Sahelian Architecture in Nara, Murals in Ocre and Mud Bricks

THE PLEASURE OF JUST BEING THERE

My working days looked like this: I started out early and went to the villages in the morning when it was not too hot. I came back at around lunch time and during the obligatory desert siesta I took notes ( yes, notes from my mud hut. I filled page after page of my diary with descriptions of what I saw and what I experienced). In the afternoon I went again to the villages to come back shortly before sunset. Then I got myself a drink, usually a beer from Kouame’s Bar or the unavoidable colonial Gin and tonic and looked over my wall until it got night, holding my drink below and not above the wall as Kodjo had recommended.

No, I am not strange ! That was what other people did as well. Except for the beer and the constant visiting of the villages. But looking over the wall is a popular past time in Nara and it is really absolutely not boring.

I visited the villages daily, mornings, afternoons and sometimes even in the evenings when I was invited for a ceremony. I was blessed because I was allowed to witness so many scenes of Nara daily life. When browsing the internet now I come from time to time across great articles that describe in detail some aspects of Malian life.

I was really incredibly blessed. Sometimes you don’t know a blessing when it is there, but you realize it later how great the gift was that you have received. The fact that I stayed for several years in Nara gave me the chance to see everything with my own eyes and to  experience the pleasure of just being there !

Not only to see it with my own eyes but to see it OVER AND AGAIN – until I could say without shame, yes I have seen this truly.

Most of the buildings in the villages in the Sahel zone are mud brick constructions. Mud brick houses are the traditional way of building in the Cercle de Nara and way beyond the borders into Mauritania.

The mud bricks are made where and when they are needed. Villages usually have a mud hole next to them, often in a dry lake,  where the bricks for the village are made. Mud brick building have to be repaired a certain period of time, especially after the rainy season, and need frequent attention but it is astonishing how long mud bricks can last.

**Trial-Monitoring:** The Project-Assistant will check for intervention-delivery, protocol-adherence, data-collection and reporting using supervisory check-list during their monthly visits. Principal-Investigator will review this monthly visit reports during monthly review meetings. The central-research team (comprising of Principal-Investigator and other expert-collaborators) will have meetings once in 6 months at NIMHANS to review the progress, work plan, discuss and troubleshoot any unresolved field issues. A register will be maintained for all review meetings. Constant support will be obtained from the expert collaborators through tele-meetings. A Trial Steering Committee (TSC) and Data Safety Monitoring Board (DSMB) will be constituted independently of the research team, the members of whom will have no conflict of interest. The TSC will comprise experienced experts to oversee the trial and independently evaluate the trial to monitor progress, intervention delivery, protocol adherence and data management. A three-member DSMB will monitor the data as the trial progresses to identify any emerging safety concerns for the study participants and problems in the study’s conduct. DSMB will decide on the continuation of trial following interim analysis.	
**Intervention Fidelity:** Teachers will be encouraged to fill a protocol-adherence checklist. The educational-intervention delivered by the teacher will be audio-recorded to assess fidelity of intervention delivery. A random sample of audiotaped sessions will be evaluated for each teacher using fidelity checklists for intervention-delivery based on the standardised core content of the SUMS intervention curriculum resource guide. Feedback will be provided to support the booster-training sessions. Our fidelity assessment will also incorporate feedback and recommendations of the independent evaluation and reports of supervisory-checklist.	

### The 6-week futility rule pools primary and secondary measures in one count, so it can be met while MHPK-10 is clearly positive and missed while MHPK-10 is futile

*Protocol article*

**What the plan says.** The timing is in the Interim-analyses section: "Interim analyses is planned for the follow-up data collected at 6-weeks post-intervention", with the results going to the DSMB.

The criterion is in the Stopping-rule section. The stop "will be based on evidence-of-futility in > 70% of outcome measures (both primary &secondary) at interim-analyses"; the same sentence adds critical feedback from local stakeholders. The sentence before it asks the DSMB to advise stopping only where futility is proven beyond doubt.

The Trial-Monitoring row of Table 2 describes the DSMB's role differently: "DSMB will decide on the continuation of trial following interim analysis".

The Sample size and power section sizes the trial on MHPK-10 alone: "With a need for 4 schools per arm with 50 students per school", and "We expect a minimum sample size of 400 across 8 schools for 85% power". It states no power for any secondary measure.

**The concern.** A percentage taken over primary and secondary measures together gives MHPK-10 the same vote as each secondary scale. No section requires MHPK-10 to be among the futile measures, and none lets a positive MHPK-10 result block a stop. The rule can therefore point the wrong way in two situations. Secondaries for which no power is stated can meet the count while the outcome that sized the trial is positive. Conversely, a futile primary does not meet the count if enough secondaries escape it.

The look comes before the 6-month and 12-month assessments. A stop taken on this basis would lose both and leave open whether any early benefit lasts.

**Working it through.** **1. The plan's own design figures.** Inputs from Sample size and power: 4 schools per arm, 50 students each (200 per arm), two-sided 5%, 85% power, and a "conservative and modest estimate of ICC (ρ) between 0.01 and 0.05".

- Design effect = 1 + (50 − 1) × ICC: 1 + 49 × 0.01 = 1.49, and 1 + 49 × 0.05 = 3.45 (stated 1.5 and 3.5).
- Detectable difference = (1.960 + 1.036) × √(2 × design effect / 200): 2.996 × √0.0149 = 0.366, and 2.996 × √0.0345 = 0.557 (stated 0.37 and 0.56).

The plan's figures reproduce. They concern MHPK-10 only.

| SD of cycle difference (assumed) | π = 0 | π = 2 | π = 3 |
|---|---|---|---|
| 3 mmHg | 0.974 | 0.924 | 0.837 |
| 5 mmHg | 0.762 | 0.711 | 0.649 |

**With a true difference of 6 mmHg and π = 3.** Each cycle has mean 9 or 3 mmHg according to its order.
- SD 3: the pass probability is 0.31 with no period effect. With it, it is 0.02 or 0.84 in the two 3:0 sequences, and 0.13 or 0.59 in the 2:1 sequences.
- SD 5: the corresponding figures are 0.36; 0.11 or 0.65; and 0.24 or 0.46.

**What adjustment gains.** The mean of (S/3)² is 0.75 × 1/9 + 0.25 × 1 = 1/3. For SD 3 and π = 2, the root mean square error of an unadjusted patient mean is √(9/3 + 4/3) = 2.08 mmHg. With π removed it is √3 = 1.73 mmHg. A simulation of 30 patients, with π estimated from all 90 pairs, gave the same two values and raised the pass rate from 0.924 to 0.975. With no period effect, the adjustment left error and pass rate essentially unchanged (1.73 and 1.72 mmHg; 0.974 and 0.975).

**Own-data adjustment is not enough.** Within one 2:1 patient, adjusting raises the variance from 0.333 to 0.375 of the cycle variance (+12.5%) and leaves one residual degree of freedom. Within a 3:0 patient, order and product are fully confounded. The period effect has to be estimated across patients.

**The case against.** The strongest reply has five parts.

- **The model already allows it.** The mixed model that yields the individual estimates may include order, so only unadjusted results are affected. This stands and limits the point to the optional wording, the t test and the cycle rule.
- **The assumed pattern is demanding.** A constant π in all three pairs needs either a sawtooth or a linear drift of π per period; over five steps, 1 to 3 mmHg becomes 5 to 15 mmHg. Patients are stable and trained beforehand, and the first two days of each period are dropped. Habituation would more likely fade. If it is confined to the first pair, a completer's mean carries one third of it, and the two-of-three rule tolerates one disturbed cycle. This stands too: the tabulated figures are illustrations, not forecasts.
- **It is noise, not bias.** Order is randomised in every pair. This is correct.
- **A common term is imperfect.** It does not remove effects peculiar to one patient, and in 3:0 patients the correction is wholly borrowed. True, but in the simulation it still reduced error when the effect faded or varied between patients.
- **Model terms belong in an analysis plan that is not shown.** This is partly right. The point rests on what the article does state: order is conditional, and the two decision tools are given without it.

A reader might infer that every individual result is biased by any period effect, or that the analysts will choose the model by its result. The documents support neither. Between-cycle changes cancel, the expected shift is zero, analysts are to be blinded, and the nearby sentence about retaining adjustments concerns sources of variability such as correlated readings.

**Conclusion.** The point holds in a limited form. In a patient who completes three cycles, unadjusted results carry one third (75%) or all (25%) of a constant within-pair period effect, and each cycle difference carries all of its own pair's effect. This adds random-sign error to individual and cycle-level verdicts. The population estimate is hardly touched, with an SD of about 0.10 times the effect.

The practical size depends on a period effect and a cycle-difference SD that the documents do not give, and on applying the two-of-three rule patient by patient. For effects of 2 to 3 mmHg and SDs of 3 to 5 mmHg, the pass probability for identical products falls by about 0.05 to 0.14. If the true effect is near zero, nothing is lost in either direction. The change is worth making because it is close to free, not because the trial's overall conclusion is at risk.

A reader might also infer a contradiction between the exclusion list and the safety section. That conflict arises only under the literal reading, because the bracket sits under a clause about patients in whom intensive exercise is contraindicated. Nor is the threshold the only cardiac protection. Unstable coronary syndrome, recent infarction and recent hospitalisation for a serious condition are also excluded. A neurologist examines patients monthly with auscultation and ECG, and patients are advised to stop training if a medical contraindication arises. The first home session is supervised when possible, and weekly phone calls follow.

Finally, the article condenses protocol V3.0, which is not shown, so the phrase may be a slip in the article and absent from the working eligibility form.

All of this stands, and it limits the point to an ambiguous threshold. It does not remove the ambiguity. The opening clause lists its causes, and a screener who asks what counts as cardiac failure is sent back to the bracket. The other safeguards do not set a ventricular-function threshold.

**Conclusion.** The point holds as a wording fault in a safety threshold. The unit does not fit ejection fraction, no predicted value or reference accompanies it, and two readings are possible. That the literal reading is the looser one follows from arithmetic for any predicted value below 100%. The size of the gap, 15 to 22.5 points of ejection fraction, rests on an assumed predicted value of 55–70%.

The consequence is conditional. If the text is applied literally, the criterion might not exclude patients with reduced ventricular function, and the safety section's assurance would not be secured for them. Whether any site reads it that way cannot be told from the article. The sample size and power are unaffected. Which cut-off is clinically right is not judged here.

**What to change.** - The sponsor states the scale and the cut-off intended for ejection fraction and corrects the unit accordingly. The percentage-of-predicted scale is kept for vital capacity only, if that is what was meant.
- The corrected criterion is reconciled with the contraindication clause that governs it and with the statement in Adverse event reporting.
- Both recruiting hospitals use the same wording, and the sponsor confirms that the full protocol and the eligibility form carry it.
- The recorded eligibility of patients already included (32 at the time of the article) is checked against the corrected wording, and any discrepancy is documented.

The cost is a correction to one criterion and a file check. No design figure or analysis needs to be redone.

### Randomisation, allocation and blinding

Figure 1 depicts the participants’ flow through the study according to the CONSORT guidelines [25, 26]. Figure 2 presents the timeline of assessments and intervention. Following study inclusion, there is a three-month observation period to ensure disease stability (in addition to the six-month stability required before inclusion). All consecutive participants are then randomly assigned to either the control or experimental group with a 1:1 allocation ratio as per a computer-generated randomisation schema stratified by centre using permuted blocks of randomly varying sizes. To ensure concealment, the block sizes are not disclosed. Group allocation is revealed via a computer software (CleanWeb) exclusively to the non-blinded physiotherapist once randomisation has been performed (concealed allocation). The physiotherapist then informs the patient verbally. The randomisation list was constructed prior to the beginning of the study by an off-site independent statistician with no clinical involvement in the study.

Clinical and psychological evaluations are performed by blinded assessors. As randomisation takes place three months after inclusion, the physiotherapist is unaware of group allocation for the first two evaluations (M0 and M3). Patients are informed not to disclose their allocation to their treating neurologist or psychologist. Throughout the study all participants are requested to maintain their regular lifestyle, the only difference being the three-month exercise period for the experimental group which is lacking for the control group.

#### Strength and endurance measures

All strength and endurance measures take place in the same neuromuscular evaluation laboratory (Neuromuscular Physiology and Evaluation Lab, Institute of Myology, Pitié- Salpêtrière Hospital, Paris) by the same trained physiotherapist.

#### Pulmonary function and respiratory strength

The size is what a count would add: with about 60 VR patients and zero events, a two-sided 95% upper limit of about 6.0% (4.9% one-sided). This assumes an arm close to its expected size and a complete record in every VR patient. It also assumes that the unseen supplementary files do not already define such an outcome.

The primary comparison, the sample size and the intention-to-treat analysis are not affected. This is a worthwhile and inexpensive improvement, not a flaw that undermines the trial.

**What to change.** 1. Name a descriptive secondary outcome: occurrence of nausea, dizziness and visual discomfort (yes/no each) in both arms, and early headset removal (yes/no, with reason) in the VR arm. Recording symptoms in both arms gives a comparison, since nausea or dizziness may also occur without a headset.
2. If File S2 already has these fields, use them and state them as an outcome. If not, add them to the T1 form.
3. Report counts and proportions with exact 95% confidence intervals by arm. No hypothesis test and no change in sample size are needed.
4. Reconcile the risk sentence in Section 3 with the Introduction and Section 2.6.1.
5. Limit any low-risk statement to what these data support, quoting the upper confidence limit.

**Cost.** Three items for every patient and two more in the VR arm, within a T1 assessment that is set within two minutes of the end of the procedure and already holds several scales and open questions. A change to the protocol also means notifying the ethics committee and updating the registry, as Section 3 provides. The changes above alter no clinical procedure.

A mud brick is a non fired brick, made of a mixture of clay, mud, sand, and water mixed with a natural and organic binding material such as rice husks or straw. Brickmakers use a stiff mixture and let them dry in the sun for 25 days. It takes a lot of experience to make bricks and a brickmaker is a professional who works throughout the whole year. He makes bricks for other people as well.

A well maintained and with beautiful wall mural decorated homestead in the village of Keybane Soninke

In warm regions, like the Sahelian zone with very little wood available to fuel a kiln, the bricks were generally left in the sun to dry out. This had the result that their useful lifespan is reduced to around thirty years. Once a building collapsed, new bricks would have to be made and the new structure rebuilt on top of the rubble of the decayed old brick.

This phenomenon is the primary factor behind the mounds on which many ancient cities stand. In some cases brickmakers extended the life of mud bricks by putting kiln dried bricks on top or covering them with stucco.

In the Nara environment the mud brick were called Banco: a mixture of mud and grain husks, fermented, and either formed into bricks or applied on surfaces as a plaster like paste in broad strokes. This plaster must be re-applied annually

A traditional wall painting on a "Banco plastered wall" made from mud bricks in Keybane Soninke

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Categories: Africa, African Architecture, Mali, Mali Wall Murals, Nara, Sudano Sahelian, Tradition, West Africa | Tags: , , , , , , , , , , , , , , | Leave a comment

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